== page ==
Health Care Campaigns Build on Both Sides

Insurance News Net reports:

“Jan. 21, 2011 — The states that have health insurance exchanges, or are moving forward on establishing exchanges, now number at least seven, after two states announced their efforts.

The states disclosed their plans during a week filled with conflicting news involving the Affordable Care Act (ACA) of 2010, the act that calls for creation of the exchanges.

California was the first to sign legislation to implement an exchange under the ACA, according to a statement this week from the U.S. Department of Health and Human Services (HHS). The California law was signed on Sept. 30, 2010. The exchange will be called the California Exchange Benefit, HHS says.

In addition, Colorado is conducting research and economic analysis of its health insurance markets to identify options for structuring an exchange, HHS says.

These developments are in addition to initiatives by West Virginia, Maryland and Oregon, and the exchanges already in operation in Utah and Massachusetts, as reported previously by

Exchanges are to be marketplaces that help individuals and businesses compare policies and premiums.

Under ACA, the exchanges must be operational by 2014. However, uncertainty about the staying power of the ACA itself continues to cast doubt over what is likely to happen with the exchanges.

This week, for instance, Florida Attorney General Pam Bondi Schmidt filed a request with the U.S. District Court in Pensacola, Fla. to allow six more states — Wisconsin, Wyoming, Ohio, Kansas, Maine and Iowa — to join the 20-state challenge in Florida to the constitutionality of the ACA. The first four states had been expected but the last two were surprises to ACA watchers.

The development brings the total ACA challengers in Florida to 26 states plus the National Federation of Independent Businesses and two individuals are plaintiffs.

Also this week,

HHS Secretary Kathleen Sebelius filed a notice of appeal in U.S. District Court for the Eastern District Virginia, seeking to overturn that court’s December decision tossing out the individual mandate in the ACA. This development was expected but is another sign that the status of the ACA is in limbo.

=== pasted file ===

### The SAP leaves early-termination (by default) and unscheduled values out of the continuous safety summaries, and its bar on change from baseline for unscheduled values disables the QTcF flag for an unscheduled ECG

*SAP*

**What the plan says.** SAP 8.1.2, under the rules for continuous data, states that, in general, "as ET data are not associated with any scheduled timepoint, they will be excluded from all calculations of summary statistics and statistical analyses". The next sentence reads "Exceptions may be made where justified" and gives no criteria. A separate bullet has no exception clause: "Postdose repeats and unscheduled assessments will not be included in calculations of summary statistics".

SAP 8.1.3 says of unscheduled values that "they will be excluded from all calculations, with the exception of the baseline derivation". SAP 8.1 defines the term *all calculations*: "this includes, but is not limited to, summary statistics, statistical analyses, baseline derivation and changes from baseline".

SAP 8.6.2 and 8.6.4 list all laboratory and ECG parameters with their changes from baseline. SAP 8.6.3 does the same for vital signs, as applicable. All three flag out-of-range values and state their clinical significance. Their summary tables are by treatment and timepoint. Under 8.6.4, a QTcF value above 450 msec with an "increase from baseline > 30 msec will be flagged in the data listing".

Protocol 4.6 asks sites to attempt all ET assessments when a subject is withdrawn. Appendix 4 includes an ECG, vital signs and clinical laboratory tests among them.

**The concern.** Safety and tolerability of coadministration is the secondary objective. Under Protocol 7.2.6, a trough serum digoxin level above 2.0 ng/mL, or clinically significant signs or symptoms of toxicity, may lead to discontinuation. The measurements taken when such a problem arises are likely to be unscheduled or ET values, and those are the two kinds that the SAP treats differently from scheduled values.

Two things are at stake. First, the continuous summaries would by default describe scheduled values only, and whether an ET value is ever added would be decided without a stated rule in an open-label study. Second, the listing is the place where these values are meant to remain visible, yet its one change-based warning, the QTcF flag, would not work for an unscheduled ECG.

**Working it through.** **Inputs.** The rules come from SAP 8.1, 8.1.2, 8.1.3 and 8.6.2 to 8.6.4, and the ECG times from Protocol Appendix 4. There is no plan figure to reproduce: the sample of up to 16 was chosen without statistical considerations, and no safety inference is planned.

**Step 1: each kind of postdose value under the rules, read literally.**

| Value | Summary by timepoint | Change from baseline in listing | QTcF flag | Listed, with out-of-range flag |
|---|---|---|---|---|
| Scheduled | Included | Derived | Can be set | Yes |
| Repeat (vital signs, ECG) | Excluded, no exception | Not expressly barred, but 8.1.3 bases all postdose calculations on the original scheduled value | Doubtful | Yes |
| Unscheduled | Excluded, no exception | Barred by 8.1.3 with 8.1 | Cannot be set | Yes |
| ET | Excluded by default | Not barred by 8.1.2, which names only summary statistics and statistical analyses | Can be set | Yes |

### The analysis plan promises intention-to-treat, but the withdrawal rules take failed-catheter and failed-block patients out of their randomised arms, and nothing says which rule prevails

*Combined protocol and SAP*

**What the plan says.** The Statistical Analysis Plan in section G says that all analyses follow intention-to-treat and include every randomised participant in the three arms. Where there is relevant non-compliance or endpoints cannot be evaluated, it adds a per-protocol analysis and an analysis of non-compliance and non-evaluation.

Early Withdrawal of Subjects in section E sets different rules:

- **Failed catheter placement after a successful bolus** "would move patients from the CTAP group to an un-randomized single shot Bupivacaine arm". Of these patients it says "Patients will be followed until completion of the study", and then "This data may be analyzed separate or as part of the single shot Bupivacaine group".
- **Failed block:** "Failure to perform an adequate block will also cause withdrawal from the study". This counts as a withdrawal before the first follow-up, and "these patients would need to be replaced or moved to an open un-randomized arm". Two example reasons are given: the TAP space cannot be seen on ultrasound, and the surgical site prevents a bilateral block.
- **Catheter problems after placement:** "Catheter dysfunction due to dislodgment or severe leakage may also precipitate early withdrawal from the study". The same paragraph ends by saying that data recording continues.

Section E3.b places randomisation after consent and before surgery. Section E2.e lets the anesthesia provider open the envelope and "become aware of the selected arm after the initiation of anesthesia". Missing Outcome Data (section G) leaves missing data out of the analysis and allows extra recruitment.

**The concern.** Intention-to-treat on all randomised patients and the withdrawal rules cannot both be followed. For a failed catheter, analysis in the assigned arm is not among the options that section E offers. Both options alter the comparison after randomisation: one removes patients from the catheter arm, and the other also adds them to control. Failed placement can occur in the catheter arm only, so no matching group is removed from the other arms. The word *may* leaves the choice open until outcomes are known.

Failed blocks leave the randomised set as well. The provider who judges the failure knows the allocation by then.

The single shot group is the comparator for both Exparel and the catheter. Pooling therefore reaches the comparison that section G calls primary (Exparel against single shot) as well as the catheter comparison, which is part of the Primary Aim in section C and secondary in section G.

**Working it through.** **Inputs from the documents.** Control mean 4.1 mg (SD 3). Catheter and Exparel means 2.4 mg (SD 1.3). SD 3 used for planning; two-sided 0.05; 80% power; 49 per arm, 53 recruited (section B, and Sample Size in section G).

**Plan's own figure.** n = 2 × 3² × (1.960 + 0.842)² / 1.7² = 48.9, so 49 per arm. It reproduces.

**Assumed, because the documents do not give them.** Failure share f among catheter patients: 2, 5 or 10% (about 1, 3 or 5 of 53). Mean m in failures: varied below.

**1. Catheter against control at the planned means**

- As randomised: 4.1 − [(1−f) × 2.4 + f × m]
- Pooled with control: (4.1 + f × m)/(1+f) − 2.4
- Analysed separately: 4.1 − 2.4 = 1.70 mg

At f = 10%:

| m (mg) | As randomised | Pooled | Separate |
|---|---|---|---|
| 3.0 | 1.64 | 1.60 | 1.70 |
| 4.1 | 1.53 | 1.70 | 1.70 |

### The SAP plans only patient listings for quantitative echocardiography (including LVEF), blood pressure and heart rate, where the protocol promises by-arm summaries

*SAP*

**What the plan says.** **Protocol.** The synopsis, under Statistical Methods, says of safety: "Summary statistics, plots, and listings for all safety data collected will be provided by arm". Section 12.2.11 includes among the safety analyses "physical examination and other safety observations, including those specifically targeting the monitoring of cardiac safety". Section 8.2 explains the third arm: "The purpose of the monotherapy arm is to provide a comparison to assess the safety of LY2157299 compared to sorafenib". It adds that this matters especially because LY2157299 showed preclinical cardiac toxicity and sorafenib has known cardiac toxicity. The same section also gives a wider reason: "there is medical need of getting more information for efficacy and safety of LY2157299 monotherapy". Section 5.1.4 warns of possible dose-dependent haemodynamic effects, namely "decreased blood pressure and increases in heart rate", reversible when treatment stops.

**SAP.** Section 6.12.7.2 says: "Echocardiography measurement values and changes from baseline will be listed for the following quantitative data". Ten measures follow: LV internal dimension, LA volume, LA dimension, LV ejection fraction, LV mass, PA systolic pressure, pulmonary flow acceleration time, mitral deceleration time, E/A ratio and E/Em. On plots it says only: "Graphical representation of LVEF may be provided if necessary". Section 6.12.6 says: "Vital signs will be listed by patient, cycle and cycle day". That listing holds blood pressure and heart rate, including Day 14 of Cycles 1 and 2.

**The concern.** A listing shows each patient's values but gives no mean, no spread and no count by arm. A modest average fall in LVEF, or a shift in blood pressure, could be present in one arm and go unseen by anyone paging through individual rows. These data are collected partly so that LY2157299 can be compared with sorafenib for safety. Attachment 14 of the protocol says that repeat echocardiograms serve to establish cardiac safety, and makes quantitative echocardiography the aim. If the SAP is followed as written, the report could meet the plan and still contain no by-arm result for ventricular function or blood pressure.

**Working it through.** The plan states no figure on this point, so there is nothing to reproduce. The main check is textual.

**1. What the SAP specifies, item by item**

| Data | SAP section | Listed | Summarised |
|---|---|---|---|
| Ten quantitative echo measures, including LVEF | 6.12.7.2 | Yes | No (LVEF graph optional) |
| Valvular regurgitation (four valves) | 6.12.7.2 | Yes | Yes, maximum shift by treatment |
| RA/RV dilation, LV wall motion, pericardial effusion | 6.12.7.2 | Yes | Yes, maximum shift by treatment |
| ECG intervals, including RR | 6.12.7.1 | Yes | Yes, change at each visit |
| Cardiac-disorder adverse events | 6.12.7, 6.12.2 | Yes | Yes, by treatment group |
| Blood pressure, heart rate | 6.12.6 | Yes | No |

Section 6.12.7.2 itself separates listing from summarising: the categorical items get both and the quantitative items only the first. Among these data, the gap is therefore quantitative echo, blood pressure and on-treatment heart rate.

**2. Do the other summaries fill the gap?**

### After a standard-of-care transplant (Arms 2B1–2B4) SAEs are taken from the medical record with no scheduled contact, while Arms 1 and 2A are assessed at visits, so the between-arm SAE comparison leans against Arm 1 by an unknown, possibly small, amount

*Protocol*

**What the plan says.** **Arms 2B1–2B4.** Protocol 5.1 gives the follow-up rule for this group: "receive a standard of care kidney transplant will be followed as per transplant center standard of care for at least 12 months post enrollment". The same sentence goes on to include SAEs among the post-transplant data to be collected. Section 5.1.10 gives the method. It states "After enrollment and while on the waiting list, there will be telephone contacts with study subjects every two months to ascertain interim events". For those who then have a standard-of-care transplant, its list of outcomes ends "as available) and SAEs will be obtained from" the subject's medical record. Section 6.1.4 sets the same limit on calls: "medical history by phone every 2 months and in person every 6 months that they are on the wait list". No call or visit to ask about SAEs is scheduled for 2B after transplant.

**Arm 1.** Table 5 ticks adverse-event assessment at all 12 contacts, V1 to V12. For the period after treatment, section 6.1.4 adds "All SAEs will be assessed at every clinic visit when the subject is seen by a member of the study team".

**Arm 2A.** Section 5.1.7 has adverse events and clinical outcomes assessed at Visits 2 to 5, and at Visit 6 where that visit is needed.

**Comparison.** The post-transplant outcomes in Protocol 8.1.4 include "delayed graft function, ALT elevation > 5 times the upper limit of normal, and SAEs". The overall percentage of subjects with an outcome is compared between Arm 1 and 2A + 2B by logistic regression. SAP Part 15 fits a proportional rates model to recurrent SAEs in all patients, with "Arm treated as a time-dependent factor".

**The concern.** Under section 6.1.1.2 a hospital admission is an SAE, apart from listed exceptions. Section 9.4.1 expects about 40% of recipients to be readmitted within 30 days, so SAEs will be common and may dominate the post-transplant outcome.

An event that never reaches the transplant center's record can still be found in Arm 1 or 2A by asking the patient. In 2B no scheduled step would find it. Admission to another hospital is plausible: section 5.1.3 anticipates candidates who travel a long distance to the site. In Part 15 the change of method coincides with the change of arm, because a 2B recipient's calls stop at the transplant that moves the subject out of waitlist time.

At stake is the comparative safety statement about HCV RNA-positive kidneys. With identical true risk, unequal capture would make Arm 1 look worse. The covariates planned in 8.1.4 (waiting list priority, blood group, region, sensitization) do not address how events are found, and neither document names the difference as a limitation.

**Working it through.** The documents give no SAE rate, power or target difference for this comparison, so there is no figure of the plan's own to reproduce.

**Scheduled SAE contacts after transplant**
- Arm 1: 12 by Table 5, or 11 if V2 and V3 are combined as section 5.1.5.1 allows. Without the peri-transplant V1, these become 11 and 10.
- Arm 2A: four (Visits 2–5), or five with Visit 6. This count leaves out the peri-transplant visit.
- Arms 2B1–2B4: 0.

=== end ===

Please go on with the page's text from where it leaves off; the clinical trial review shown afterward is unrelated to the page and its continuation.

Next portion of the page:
–The U.S. House of Representatives did vote this week to repeal the ACA, as the Republicans majority had predicted. The repeal legislation is not expected to pass the Senate, but the vote is still a sign of ongoing controversy over ACA.

House Ways and Means Committee Chairman Dave Camp (R-Mich.) announced that his committee will hold a hearing on the impact the ACA will have on the U.S. economy and employers’ ability to hire new workers and retain existing employees. The hearing is slated for Jan. 26.

Undeterred by those developments, HHS has been pumping out various statements about how the ACA is bringing “freedom and security” to health care for Americans.

HHS has also been dangling new money in front of the states. This week, for example, HHS announced it’s offering funding to help move state exchange development along. The grants include multi-year funding for states that are moving ahead at a faster pace, and step-by-step funding for those seeking support on a project year basis, according to an HHS statement.

This money is in addition to the $49 million in “exchange planning grants” that HHS awarded in July 2010. Most all states received $1 million each for exchange planning purposes from that round of funding.

Over a five-year period, HHS is authorized to distribute a total of $250 million in exchange-related grants to states.”